Why Ted Cruz 'has the Supreme Court to thank' for a $555,000 payment: report

Why Ted Cruz 'has the Supreme Court to thank' for a $555,000 payment: report
Ted Cruz // Gage Skidmore
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Documents from the Federal Election Commission (FEC) show that over the summer, Sen. Ted Cruz of Texas received a payment of $555,000 from his campaign. Reporter Bryan Metzger, in an article published by Business Insider on October 18, explains why Cruz “has the U.S. Supreme Court to thank for it.”

Cruz, Metzger notes, challenged part of a 2002 law that “set a $250,000 limit on the amount of money that candidates could raise after the election for the purpose of paying off personal loans to their campaign committee.” The case, Federal Election Commission v. Ted Cruz for Senate, went all the way to the U.S. Supreme Court — and the Court, in a 6-3 ruling, agreed with Cruz. Chief Justice John Roberts used some Citizens United-influenced language in the ruling, writing that Section 304 of the 2002 law “inhibits candidates from loaning money to their campaigns in the first place, burdening core speech."

The 2002 law was the Bipartisan Campaign Reform Act, also known as the McCain/Feingold Act (as in Republican Sen. John McCain of Arizona and Democratic Sen. Russ Feingold of Wisconsin). The High Court’s ruling in Federal Election Commission v. Ted Cruz for Senate struck down Section 304.

READ MORE: Senate Republicans unanimously filibuster bill to get dark money out of politics

“When Cruz first ran for the United States Senate in 2012,” Metzger explains, “he loaned his campaign over $1 million of his own money amid a heated primary campaign against then-Lt. Gov. David Dewhurst of Texas. Cruz would go on to win a run-off against Dewhurst. However, the 2002 Bipartisan Campaign Reform Act — championed by the late Republican Sen. John McCain of Arizona — set a $250,000 limit on the amount of money that candidates could raise after the election for the purpose of paying off personal loans to their campaign committee. Thus, Cruz essentially lost $545,000 of his own money after the campaign, with the outstanding portion of the loans converted to an in-kind contribution.”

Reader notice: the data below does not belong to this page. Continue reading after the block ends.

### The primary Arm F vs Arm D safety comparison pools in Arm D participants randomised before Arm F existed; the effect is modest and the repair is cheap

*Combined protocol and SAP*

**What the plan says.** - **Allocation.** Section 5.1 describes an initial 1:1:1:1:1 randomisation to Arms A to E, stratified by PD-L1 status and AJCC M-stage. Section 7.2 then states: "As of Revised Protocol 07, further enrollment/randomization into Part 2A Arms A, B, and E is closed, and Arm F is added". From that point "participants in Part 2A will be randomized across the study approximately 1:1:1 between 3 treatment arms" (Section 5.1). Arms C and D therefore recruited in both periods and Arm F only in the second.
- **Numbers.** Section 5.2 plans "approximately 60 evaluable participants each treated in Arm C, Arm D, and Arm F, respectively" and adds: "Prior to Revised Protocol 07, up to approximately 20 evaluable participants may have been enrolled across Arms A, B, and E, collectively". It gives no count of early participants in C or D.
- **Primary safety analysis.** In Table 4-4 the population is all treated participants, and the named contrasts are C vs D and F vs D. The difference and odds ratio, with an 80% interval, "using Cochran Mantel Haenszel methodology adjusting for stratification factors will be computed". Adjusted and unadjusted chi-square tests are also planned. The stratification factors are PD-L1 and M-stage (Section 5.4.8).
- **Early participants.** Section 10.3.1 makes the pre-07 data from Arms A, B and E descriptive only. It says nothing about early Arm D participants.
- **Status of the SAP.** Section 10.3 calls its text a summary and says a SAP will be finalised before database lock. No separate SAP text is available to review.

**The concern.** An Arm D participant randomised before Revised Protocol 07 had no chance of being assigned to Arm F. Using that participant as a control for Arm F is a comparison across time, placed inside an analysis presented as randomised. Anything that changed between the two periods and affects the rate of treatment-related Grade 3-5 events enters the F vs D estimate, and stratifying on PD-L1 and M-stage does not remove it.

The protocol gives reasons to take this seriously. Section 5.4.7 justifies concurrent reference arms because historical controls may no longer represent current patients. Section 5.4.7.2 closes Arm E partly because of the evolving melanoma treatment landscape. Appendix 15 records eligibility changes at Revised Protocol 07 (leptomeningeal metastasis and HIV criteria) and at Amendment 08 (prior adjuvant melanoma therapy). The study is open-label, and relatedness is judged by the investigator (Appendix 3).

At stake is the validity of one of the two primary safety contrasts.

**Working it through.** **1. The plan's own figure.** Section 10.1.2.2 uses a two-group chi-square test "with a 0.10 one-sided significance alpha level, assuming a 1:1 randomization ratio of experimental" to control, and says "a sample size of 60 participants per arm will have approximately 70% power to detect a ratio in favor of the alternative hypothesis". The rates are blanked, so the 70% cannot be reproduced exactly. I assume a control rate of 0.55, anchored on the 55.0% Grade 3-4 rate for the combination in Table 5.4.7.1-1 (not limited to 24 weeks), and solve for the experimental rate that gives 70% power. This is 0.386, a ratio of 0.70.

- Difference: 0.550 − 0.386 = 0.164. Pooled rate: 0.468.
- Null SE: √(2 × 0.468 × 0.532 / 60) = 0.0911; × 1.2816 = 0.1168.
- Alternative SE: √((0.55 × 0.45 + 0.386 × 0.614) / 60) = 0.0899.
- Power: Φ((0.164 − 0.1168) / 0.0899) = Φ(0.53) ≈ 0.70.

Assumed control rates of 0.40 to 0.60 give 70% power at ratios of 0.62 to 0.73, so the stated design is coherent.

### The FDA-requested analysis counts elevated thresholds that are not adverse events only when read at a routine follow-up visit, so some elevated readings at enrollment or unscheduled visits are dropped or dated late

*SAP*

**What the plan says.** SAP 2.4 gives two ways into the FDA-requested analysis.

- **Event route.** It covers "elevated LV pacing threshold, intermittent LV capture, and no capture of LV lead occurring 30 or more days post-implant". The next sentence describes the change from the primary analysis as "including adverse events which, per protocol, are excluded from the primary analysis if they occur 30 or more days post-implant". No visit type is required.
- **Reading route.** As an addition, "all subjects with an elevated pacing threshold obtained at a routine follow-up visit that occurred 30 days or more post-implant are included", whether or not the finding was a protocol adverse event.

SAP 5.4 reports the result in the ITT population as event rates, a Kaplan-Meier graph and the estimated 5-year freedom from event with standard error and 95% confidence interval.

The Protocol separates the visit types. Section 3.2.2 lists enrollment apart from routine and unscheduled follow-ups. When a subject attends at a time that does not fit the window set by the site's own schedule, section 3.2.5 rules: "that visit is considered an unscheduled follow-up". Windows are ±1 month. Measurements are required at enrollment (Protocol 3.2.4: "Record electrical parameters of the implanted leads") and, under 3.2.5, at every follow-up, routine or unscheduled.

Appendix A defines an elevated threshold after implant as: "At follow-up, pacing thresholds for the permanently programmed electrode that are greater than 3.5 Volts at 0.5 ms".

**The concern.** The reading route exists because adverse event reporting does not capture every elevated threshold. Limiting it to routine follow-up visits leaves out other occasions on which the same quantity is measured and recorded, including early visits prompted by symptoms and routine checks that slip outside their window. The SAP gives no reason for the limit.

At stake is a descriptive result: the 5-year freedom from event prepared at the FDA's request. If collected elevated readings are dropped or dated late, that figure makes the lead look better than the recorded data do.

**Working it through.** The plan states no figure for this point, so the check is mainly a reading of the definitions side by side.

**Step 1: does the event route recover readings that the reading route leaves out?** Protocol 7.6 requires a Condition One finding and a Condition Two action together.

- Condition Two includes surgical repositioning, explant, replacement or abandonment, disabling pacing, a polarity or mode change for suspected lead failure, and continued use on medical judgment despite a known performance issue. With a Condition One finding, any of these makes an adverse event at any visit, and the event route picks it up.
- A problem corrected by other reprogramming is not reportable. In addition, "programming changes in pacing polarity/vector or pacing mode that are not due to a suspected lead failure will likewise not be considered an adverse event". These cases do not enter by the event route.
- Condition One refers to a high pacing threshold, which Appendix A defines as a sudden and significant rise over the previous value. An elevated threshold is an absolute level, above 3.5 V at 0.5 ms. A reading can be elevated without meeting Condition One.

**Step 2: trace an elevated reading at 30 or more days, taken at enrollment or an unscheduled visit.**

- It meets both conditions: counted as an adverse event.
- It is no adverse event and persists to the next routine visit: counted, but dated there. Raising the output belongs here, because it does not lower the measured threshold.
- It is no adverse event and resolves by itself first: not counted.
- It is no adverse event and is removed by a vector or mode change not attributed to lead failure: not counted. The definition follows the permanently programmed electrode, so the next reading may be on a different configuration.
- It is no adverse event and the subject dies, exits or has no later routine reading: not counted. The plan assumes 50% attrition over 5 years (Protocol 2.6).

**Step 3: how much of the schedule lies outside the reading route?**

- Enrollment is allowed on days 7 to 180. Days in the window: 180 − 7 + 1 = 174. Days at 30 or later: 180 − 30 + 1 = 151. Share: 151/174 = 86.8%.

Metzger continues, “Six years later, facing an unexpectedly competitive reelection campaign against then-Rep. Beto O'Rourke in 2018, Cruz opted to challenge the law. He lent his campaign $260,000 — just $10,000 more than the limit — on November 5, just one day before the election. That allowed Cruz to initiate a lawsuit against the Federal Election Commission, which eventually made its way up to the Supreme Court.”

When six of the nine High Court justices found Section 304 of the 2002 law unconstitutional, Roberts’ reference to “burdening core speech” was right out of the Court’s 2010 ruling in Citizens United v. FEC — a decision that equated campaign spending with “speech.”

The three dissenters in Federal Election Commission v. Ted Cruz for Senate were all appointed by Democratic presidents: Justice Elena Kagan, Justice Sonia Sotomayor and then-Justice Stephen Breyer, who has since been replaced by President Joe Biden’s appointee, Justice Ketanji Brown Jackson.

READ MORE: Barack Obama was 'right' about the negative impact Citizens United would have: legal expert

In her dissent, Kagan wrote, “It takes no political genius to see the heightened risk of corruption — the danger of 'I'll make you richer and you'll make me richer' arrangements between donors and officeholders. In discarding the statute, the Court fuels non-public-serving, self-interested governance."

READ MORE: End Citizens United ad hits Mehmet Oz over New Jersey ties

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